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The ills of modern cities

For the past four months, I have been settling down to life in the foothills of the Himalayas, in a village a few kilometres above Dehradun, after all the hurly-burly of Mumbai. But while there is birdsong, fresh air and great views, the most compelling impression has been that of real estate development. The sound I hear most often is of earth movers and concrete mixers straining up the hills, negotiating steep inclines and narrow dirt roads.

Three out of four hoardings advertise some new property. The names range from Raj, nostalgia, geographical impossibilities and the craving for the ideal and the improbable Imperial Towers, Arcadia Hillocks, Pacific Hills and Green View Blossoms, Whispering Willows and Park Belles, (pronounced ‘Bell-es’, to make it easier for some customers but don’t tell them I told you).

The enduring shame of Mumbai’s slums and shanty towns remain for all that the authorities have spent the last 20 trying to extern them for the criminal act of being poor.” Representation pic
The enduring shame of Mumbai’s slums and shanty towns remain for all that the authorities have spent the last 20 trying to extern them for the criminal act of being poor.” Representation pic

Buildings cannot be taller than seven storeys in and around Dehradun but there is hope amongst developers that soon a magical height of 10 will be the norm. Meanwhile as there is enough land, there are no problems yet with parking and gardens in these apartment blocks. If there is a problem, it is with the same unbridled growth and apparent ignorance of zones. Silence has been provided by nature but is easily destroyed by a marriage “garden” that comes up opposite a school and next to a facility for assisted living for the elderly.

The few malls that Doon has are packed on weekends and contain several high and middle-end brands. But the pavements outside, well to be honest, there are no pavements. Just rubble organised better or worse. The fancy wrought iron street lights put up on the higher reaches of Doon’s iconic Rajpur Road have already suffered in the past six months from bad maintenance and terrible driving.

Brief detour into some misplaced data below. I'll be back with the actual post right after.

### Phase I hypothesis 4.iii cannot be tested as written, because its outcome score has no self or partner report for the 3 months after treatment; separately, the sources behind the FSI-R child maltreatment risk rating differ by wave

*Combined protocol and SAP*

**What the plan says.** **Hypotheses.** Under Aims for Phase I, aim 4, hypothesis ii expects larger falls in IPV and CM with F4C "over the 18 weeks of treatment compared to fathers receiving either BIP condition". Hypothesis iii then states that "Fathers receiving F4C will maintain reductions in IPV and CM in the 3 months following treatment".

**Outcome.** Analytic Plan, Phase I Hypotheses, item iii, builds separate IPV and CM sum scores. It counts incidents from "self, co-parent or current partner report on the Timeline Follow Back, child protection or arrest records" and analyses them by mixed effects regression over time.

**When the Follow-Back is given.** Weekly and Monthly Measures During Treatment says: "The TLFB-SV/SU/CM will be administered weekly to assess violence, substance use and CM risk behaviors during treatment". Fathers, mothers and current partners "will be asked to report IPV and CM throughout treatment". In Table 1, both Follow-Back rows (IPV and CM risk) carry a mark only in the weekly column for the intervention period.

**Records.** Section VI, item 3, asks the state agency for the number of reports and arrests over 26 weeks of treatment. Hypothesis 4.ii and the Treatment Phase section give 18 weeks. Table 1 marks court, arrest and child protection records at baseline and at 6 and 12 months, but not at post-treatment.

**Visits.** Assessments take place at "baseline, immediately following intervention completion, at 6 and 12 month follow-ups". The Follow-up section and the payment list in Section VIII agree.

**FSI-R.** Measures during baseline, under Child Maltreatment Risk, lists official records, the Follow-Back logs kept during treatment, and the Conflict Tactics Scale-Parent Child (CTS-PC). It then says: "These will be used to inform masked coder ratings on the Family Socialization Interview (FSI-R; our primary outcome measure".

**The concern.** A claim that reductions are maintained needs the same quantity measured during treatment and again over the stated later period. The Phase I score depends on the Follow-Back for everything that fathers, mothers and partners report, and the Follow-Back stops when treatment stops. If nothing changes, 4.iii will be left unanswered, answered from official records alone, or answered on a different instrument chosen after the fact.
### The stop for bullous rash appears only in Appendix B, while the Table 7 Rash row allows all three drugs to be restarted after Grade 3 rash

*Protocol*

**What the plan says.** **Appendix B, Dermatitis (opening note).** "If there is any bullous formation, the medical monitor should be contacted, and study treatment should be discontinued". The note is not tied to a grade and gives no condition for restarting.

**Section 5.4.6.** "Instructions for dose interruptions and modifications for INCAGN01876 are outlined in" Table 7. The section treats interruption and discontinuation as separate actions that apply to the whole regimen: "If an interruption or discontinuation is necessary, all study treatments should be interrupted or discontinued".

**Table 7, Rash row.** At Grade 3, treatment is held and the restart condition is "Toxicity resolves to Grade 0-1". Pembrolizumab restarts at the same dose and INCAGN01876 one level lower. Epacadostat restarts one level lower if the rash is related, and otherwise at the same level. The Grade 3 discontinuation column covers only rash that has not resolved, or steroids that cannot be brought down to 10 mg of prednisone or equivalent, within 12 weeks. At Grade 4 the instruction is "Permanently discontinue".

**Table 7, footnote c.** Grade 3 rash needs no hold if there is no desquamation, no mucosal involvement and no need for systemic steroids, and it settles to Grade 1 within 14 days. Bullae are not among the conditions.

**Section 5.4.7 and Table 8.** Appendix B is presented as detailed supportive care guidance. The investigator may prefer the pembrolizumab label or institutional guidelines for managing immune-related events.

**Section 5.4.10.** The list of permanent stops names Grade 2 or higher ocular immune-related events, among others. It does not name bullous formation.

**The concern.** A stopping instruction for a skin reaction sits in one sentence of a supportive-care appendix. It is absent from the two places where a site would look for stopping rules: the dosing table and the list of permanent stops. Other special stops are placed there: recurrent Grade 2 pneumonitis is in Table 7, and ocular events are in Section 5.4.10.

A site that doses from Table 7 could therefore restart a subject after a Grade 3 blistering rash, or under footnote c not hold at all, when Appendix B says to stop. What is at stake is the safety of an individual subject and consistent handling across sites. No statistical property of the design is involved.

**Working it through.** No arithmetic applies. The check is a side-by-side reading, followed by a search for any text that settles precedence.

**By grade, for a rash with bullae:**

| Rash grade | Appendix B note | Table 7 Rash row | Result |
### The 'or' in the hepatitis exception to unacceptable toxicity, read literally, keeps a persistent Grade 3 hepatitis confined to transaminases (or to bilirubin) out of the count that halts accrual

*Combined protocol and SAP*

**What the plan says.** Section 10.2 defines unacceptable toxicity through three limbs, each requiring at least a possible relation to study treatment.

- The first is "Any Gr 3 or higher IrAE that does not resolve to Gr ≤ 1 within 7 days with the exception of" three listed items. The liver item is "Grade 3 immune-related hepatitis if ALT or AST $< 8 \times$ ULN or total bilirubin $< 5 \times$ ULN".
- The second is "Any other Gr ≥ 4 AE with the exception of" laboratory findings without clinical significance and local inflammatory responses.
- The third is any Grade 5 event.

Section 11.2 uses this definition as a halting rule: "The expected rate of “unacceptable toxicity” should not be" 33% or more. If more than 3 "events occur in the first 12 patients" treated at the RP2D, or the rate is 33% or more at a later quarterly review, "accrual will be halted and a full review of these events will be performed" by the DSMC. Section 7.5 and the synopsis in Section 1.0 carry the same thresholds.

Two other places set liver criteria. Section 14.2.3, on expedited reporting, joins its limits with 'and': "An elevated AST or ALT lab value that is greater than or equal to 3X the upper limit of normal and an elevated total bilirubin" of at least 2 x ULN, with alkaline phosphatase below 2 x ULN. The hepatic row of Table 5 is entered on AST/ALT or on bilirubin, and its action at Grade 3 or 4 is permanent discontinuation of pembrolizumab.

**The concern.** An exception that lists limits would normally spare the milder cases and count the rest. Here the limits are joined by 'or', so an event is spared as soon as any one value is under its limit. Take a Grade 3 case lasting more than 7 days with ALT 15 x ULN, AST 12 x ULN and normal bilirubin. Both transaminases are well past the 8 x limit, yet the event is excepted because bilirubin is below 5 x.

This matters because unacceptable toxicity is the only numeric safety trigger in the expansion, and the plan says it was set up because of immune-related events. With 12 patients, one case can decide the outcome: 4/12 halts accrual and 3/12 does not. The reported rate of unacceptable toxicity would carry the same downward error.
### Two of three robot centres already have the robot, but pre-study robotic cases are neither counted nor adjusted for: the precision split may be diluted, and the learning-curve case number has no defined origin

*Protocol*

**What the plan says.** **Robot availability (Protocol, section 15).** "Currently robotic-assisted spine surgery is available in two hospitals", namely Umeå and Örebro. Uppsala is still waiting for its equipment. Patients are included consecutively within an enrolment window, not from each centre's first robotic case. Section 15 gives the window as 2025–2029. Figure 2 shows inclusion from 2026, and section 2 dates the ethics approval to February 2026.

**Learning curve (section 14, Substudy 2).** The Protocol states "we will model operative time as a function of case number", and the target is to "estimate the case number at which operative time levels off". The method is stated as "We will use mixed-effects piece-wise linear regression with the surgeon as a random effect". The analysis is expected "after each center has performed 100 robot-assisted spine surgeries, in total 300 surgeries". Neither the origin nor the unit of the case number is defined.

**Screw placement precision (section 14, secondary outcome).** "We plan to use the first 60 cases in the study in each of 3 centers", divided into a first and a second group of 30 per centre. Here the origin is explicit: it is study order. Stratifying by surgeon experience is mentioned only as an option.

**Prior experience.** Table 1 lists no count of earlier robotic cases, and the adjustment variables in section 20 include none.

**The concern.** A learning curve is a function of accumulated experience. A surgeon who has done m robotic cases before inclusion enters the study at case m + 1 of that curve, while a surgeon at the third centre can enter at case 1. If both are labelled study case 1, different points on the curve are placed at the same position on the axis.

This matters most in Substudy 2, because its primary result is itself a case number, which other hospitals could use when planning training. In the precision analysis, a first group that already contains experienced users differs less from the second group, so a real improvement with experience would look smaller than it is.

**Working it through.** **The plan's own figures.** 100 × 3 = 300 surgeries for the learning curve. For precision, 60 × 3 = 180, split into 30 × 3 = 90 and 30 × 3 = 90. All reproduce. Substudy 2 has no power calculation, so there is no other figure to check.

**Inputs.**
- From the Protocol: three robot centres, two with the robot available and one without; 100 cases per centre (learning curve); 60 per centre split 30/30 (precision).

Together with impressive growth and comparatively high prices - a 3,000 sq ft flat can cost upward of Rs 2 crore and a room at a five star spa is in the range of Rs 35,000 night - urban distress and squalor are everywhere. And images of the degradation of India’s finest city come flooding back to you.

The pavements that Mumbai lost, together with the open spaces, the shared areas, the cleanliness (yes, indeed I can remember that)... perhaps there is a shared spirit left but it is depleted. The enduring shame of Mumbai’s slums and shanty towns remain for all that the authorities have spent the last 20 trying to extern them for the criminal act of being poor. As Daniel Brook says in his History of Future Cities, albeit about Shanghai, “Modernity is about more than fast trains and tall buildings.” Moral policing has been as dangerous to Mumbai’s future as all the freebies handed out to developers.

The British poet John Betjeman in his charming little pieces for The Telegraph, London, wrote in 1962 about London’s housing problems, “Ugly spreading places could be rebuilt more compactly, with traffic segregated from pedestrian areas. There is less harm in building upwards, if there are pleasure and peace in what is on the ground.”

A somewhat utopian concept for today’s Mumbai but surely a kernel of an idea that it could conserve and also allow progress. The only thing saving Mumbai right now from becoming a total nightmare is the effort of its citizens to save and maintain. For every few foolish ideas there has been at least one that has worked and it is the only way to save ourselves from the politicians we have made into our masters. (Although Maharashtra’s voters have given our politicians a little shared misery in this recent election.)

Dehradun however is an old-new town, itching to become a city. It has the chance to learn from all the mistakes made before. I see citizens’ efforts working to preserve and encourage the charm of old areas of Rajpur Road. But I also see the same big city desire to turn your back on surrounding urban squalor by opting for a fantastically named but inevitably insular ‘gated community’; the impossible search for ‘like-minded’ people which does not just keep those you don’t like out but also fosters seething anger in those left behind and denies you the vibrancy of city life.

The trucks haven’t stopped wheezing uphill past my window either.

Ranjona Banerji is a senior journalist. You can follow her on twitter @ranjona

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